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It's not all black and white...
is official. Dogs are able to see in colour. However, they only see colour in the yellow and
blue range. The ability to see in the red spectrum was lost to many of our mammalian ancestors
during the Jurassic period when mammals did not venture out during daylight hours. All very
interesting, I hear you say, but what has this got to do with agility? Our favourite the
Agility Whisperer explains...
If dogs can see yellow and blue tones
but not red ones, does this have an impact on their performance on contact equipment? Would it
not be interesting to experiment to see if dogs are more successful when having to make contact
with yellow, blue or green contacts than say red or white?
This brings me on to another related topic –
clothing for agility handlers. What sort of impression does TV coverage of agility give to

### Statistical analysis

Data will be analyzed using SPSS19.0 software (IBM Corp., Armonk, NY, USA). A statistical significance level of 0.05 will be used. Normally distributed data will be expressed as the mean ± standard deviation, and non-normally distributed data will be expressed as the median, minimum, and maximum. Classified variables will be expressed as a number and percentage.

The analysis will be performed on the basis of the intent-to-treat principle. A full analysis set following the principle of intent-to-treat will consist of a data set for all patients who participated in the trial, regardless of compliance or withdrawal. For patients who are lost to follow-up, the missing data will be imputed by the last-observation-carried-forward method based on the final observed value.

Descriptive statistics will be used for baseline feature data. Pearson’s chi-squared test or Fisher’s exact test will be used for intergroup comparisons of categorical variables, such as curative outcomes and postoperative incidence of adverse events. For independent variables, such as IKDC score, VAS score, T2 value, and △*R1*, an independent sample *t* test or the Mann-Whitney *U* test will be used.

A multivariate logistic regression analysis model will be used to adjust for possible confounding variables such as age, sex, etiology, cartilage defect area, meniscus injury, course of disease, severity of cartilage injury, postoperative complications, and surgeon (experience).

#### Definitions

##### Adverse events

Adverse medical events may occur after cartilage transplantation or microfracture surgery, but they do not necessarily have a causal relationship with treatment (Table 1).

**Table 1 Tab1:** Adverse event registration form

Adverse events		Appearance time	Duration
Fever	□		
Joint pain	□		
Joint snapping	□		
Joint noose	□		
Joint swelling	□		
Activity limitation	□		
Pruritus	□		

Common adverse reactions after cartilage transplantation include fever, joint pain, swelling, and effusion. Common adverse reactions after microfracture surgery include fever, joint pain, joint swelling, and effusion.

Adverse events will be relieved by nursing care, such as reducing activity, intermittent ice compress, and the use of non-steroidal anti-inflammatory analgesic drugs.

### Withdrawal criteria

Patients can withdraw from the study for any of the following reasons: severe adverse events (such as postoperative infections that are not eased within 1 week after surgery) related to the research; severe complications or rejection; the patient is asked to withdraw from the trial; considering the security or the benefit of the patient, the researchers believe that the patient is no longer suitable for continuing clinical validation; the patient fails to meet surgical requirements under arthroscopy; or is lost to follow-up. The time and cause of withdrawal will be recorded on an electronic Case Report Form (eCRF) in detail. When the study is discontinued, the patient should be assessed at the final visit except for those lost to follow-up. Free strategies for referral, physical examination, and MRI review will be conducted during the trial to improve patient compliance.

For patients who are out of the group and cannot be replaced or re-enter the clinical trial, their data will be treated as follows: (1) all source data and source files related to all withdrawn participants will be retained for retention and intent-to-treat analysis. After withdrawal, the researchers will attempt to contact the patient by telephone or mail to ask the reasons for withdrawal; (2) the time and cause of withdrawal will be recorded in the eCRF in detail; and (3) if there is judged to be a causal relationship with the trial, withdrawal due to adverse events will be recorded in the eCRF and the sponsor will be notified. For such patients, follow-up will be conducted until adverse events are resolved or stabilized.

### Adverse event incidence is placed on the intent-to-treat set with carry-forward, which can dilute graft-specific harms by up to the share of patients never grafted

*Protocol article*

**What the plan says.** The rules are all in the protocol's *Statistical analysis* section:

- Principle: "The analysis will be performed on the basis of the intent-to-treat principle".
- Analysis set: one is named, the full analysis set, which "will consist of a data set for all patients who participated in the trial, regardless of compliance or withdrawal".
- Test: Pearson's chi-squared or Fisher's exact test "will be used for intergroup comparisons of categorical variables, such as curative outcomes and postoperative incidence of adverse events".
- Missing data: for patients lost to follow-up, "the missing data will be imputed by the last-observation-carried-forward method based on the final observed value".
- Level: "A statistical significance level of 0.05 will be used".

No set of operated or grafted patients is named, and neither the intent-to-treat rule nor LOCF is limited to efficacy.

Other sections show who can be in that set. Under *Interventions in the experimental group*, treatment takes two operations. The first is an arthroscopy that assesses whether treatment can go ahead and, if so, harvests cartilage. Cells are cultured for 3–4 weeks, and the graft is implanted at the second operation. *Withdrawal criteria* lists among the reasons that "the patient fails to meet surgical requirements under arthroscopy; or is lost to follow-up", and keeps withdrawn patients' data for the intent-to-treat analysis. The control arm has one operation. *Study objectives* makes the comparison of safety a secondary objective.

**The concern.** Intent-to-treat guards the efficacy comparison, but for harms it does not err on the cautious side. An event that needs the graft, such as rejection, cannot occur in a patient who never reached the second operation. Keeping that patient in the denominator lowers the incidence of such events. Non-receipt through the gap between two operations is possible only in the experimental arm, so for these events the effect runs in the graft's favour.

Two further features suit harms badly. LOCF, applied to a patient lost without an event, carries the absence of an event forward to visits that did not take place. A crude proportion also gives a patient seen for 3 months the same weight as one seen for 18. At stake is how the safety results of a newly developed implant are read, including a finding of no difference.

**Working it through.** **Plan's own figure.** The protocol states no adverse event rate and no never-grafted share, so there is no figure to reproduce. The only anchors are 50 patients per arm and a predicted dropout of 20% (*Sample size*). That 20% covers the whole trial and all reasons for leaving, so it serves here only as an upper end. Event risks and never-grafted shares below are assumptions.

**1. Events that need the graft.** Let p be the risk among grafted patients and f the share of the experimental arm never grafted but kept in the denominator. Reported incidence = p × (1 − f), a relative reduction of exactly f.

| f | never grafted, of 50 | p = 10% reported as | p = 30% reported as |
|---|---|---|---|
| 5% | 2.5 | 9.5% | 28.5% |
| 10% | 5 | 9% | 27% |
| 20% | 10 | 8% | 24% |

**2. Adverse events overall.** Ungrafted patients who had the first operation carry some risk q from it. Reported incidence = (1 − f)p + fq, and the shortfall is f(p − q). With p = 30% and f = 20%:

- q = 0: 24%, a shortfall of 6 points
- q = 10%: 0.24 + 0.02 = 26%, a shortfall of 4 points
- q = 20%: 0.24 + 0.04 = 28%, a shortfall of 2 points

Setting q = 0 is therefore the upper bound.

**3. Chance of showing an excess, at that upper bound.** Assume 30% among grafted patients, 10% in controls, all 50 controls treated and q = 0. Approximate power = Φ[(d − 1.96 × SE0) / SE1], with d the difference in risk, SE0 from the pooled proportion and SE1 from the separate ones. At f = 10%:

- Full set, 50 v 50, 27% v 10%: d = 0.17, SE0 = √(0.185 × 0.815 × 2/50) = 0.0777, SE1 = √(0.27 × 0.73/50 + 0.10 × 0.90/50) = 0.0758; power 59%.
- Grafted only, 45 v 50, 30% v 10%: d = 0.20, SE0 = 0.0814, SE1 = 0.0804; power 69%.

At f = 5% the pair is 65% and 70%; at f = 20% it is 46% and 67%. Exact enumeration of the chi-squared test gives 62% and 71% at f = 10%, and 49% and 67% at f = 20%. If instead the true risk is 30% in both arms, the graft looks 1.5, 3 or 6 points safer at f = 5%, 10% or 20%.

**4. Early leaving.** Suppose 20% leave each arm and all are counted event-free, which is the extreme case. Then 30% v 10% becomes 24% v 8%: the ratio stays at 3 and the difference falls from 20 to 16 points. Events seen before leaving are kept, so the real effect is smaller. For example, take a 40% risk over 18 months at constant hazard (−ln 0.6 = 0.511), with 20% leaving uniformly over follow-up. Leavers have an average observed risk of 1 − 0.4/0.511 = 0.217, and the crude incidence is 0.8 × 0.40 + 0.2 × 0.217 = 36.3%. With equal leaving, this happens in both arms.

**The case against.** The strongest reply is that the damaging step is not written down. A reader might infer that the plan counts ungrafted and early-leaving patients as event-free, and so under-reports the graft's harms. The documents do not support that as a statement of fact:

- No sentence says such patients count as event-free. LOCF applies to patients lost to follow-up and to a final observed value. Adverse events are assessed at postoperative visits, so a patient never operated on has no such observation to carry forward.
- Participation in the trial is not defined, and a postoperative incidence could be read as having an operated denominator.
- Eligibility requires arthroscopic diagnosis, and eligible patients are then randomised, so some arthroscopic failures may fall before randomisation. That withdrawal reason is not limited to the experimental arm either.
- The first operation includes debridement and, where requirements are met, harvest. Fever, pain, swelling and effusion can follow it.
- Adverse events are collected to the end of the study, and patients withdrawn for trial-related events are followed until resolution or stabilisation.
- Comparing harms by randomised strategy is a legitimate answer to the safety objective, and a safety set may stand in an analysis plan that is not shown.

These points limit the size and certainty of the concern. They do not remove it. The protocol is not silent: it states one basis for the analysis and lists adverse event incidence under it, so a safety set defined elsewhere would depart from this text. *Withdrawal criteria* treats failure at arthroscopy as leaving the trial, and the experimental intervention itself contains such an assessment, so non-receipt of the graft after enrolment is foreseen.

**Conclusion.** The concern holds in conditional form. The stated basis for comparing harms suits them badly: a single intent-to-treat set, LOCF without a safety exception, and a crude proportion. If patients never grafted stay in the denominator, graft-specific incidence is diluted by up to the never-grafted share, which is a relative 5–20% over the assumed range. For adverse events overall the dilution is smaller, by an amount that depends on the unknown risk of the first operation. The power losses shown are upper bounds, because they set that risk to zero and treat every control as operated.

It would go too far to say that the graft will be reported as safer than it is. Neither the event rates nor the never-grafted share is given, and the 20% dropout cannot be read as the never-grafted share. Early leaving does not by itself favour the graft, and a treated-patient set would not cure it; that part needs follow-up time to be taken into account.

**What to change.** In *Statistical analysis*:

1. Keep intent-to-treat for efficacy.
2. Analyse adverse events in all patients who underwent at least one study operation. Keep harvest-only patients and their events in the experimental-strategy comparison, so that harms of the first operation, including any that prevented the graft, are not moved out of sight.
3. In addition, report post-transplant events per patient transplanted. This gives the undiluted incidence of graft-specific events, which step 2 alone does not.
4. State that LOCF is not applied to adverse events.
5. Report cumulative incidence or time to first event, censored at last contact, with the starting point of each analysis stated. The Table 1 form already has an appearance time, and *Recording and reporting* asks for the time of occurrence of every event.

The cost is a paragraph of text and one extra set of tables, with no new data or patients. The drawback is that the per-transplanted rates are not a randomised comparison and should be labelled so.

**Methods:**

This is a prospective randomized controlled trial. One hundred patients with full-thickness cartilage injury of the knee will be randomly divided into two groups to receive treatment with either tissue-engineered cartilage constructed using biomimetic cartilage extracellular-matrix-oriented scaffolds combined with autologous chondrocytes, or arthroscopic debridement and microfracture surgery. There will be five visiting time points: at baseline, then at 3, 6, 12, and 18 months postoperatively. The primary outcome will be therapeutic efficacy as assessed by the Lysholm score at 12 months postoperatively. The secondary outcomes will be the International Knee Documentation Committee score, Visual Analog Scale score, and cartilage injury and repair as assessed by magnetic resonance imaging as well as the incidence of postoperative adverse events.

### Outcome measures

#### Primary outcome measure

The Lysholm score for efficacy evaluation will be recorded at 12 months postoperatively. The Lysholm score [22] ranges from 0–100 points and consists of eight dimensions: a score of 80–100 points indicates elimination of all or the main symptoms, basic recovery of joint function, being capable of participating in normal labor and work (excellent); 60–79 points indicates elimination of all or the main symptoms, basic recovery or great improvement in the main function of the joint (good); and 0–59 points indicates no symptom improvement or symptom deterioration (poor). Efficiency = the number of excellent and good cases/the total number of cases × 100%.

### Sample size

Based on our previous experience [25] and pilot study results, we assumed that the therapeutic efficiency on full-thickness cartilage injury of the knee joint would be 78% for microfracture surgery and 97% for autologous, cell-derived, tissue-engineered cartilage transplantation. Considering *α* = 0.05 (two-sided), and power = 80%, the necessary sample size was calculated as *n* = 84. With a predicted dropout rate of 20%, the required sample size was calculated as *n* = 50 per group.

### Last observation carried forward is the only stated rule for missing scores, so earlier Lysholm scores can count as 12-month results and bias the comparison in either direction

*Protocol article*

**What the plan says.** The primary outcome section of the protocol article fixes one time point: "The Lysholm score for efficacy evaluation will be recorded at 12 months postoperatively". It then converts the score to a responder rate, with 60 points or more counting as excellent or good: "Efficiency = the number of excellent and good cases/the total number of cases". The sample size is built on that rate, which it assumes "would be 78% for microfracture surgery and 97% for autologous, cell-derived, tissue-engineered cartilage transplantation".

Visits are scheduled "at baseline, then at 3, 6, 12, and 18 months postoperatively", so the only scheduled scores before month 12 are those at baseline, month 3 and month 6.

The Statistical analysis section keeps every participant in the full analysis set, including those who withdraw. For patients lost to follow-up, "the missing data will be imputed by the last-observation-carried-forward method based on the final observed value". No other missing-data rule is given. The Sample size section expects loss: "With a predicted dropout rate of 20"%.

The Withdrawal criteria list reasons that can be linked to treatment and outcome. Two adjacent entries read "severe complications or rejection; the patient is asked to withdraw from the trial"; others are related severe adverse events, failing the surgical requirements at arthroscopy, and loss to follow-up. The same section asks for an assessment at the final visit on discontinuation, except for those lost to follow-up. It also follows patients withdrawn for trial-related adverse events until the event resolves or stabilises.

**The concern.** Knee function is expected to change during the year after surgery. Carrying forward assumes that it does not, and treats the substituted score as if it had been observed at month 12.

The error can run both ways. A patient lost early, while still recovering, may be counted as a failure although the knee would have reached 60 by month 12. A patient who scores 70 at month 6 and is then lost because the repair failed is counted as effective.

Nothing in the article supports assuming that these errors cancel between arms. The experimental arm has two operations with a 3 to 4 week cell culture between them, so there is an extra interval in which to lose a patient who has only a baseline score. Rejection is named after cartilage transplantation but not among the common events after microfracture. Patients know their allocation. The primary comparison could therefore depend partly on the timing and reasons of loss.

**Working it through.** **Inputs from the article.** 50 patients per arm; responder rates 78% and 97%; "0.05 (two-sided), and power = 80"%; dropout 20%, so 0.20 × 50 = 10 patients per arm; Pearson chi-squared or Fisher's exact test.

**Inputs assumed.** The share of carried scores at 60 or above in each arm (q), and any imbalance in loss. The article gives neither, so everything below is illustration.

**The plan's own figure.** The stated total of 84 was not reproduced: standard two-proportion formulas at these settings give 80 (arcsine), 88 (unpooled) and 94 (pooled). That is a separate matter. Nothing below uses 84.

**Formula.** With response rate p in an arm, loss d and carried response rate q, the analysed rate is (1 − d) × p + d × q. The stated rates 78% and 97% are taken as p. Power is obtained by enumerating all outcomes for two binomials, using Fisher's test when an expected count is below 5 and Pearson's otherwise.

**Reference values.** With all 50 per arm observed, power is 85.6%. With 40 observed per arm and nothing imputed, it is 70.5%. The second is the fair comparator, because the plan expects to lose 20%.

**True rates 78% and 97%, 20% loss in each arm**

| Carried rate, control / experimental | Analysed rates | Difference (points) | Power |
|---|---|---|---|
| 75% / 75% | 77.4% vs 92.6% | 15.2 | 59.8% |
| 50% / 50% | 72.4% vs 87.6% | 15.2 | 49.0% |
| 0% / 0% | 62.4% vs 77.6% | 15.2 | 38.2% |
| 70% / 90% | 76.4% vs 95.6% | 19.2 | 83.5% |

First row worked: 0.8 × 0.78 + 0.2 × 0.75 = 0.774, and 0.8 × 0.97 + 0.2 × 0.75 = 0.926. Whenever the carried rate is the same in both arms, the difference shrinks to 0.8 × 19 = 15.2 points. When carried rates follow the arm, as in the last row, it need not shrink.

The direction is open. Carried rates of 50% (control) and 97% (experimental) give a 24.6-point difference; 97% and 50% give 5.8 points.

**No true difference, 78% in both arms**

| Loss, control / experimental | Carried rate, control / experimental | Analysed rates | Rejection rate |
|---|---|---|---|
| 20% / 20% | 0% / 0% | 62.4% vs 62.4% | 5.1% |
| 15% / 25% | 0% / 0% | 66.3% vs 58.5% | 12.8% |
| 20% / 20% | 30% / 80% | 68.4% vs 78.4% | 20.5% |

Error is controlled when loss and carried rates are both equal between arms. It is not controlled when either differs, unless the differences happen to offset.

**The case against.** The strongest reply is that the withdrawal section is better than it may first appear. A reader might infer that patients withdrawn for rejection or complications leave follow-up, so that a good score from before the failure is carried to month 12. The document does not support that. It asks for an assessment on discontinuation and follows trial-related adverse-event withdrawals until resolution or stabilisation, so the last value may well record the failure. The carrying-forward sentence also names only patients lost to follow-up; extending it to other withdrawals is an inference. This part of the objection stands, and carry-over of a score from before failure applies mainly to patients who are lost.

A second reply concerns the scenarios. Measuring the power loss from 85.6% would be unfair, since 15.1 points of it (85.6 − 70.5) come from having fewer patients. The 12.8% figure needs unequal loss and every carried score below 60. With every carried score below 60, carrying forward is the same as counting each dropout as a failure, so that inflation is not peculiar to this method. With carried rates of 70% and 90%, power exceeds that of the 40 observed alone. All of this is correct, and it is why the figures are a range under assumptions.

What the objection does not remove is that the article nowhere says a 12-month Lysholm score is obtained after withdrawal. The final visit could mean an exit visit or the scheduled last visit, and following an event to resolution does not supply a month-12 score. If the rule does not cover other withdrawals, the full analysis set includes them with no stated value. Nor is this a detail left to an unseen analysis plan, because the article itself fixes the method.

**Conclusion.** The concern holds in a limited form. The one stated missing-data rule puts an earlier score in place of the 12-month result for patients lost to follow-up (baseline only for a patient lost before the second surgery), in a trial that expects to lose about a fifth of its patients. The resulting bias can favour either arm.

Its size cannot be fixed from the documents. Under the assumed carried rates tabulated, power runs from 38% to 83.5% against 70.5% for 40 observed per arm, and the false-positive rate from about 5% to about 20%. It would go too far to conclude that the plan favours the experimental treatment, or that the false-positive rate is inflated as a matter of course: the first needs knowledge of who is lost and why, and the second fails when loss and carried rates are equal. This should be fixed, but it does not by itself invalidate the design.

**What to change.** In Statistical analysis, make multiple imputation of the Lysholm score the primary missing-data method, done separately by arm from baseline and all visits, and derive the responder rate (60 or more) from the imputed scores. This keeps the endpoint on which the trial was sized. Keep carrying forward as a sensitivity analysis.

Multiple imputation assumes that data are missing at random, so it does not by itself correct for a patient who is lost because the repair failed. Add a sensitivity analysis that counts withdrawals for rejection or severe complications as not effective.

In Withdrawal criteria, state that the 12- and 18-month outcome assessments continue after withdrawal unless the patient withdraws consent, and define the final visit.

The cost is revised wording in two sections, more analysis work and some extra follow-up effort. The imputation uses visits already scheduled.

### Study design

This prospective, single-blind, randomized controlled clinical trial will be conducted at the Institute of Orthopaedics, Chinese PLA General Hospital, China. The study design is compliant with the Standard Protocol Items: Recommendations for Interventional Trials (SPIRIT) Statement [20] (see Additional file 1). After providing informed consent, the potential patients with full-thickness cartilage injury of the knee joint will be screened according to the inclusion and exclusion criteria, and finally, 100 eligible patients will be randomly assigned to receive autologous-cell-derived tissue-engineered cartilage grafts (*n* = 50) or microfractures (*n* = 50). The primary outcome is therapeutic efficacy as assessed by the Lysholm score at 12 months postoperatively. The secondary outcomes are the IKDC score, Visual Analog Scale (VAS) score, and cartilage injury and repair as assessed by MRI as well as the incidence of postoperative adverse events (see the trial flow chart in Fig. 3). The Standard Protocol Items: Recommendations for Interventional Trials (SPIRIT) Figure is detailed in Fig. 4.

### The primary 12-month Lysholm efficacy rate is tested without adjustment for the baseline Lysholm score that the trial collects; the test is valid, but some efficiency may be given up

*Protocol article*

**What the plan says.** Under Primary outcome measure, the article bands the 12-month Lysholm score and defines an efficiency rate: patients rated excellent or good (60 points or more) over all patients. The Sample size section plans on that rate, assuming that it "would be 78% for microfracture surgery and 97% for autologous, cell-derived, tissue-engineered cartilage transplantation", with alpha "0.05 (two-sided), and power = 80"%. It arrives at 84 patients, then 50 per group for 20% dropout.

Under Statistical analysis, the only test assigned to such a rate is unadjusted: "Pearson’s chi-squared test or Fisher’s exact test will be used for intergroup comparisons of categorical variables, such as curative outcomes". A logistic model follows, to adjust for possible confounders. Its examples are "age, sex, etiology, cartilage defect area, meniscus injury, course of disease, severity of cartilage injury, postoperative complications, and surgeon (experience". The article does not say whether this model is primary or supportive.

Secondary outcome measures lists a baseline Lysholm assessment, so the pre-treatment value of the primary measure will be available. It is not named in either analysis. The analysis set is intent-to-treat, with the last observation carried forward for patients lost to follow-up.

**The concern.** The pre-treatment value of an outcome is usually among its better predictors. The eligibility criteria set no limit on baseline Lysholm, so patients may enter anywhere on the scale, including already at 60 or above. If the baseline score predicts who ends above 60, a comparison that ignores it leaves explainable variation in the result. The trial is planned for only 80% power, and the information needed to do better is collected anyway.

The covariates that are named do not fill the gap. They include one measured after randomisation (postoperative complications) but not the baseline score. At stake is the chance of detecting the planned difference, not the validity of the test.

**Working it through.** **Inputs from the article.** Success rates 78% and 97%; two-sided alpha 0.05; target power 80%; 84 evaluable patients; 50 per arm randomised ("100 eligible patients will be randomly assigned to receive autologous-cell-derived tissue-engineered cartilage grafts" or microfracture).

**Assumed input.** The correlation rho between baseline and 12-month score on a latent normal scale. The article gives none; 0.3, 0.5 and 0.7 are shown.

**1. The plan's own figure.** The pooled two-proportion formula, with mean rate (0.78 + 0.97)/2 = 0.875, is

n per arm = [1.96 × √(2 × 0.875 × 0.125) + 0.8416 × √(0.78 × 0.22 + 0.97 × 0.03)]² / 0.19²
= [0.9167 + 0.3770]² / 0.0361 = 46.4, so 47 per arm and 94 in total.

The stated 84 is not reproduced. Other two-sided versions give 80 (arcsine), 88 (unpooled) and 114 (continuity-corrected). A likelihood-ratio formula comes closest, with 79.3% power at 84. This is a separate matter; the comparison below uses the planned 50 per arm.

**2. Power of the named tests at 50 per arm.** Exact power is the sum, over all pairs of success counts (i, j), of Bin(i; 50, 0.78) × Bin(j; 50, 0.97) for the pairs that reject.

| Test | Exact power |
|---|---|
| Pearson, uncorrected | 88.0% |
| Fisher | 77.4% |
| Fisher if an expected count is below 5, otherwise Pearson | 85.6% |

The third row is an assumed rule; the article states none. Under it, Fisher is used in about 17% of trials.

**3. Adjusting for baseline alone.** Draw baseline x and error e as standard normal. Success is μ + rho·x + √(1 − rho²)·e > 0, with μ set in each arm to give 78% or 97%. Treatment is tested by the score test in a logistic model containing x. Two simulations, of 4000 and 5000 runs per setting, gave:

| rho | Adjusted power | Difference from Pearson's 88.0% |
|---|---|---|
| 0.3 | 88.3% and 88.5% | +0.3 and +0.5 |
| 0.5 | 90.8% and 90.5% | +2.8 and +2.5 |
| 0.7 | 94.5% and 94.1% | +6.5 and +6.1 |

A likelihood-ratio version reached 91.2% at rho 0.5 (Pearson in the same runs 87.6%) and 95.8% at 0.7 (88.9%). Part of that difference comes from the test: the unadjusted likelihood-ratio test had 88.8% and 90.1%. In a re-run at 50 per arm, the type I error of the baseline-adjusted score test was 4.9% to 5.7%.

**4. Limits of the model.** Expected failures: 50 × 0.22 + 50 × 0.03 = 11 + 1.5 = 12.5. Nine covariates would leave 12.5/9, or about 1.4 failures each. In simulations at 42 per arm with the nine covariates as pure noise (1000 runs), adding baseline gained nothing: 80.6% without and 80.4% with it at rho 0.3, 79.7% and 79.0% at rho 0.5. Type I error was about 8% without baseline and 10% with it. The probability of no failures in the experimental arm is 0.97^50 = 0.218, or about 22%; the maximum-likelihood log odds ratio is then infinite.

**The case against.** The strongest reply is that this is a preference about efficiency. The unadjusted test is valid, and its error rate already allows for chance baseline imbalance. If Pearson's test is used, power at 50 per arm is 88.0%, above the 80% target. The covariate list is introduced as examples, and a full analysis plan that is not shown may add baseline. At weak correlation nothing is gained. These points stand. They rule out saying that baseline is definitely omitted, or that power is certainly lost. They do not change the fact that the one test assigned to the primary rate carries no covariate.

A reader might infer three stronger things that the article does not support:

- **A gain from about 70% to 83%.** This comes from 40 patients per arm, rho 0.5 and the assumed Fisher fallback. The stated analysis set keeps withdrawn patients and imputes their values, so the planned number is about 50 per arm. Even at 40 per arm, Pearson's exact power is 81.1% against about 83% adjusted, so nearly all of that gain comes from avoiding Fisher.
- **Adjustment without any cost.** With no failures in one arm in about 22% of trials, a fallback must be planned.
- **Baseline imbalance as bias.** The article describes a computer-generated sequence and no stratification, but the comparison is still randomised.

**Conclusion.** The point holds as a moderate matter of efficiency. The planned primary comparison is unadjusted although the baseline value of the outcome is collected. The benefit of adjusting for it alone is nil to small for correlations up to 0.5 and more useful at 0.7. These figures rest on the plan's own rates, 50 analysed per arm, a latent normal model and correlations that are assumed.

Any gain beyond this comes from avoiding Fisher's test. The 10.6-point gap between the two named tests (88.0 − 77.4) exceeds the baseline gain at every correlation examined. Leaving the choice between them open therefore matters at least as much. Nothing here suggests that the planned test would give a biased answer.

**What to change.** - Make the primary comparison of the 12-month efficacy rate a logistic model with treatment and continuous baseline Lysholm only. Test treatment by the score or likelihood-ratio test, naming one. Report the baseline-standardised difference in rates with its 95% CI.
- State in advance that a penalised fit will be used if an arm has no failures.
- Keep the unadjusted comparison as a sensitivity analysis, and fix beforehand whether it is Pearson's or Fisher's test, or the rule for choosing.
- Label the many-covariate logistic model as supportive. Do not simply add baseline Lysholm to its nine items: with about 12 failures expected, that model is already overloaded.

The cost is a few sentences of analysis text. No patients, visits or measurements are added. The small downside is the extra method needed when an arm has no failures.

people who are not involved in the sport? The purple polo shirts - any size as long as it is XL
so it seemed - hardly help to raise awareness of the sport. If we look at other sports, say
cycling, as an example where there has been a revolution in clothing performance and design.
Clothing is no longer just functional. It is about image. Okay, so we have club shirts but even
there you have handlers with different versions from the last 10 - 15 years.
So what should be
I have a suggestion. What we need are well designed agility handling outfits in a
beautiful blue and yellow colour which the dog can see and thus pick up body language easier.
They perhaps have 'lycra' in them to help the fit – well, perhaps not the lycra! They should
come with bright yellow tight fitting gloves useful for directing the dog. I wonder what judges
would do about that.
So are there any budding researchers out there
who want to check whether there is a best colour of equipment for training. Do we need to train
on several different colour ranges of equipment? Should show schedules say what colour
equipment will be used for each class? Finally, are there any clothing designers out there who
want to take up the challenging task of smartening up agility handlers. Last, but not least, we
need volunteers to model the new creations. I could suggest a few, but perhaps, having just lit
the blue fuse paper, I should retreat to the safety of my anonymity.
About the author...
The Agility Whisperer prefers to remain anonymous but beware. He/she could be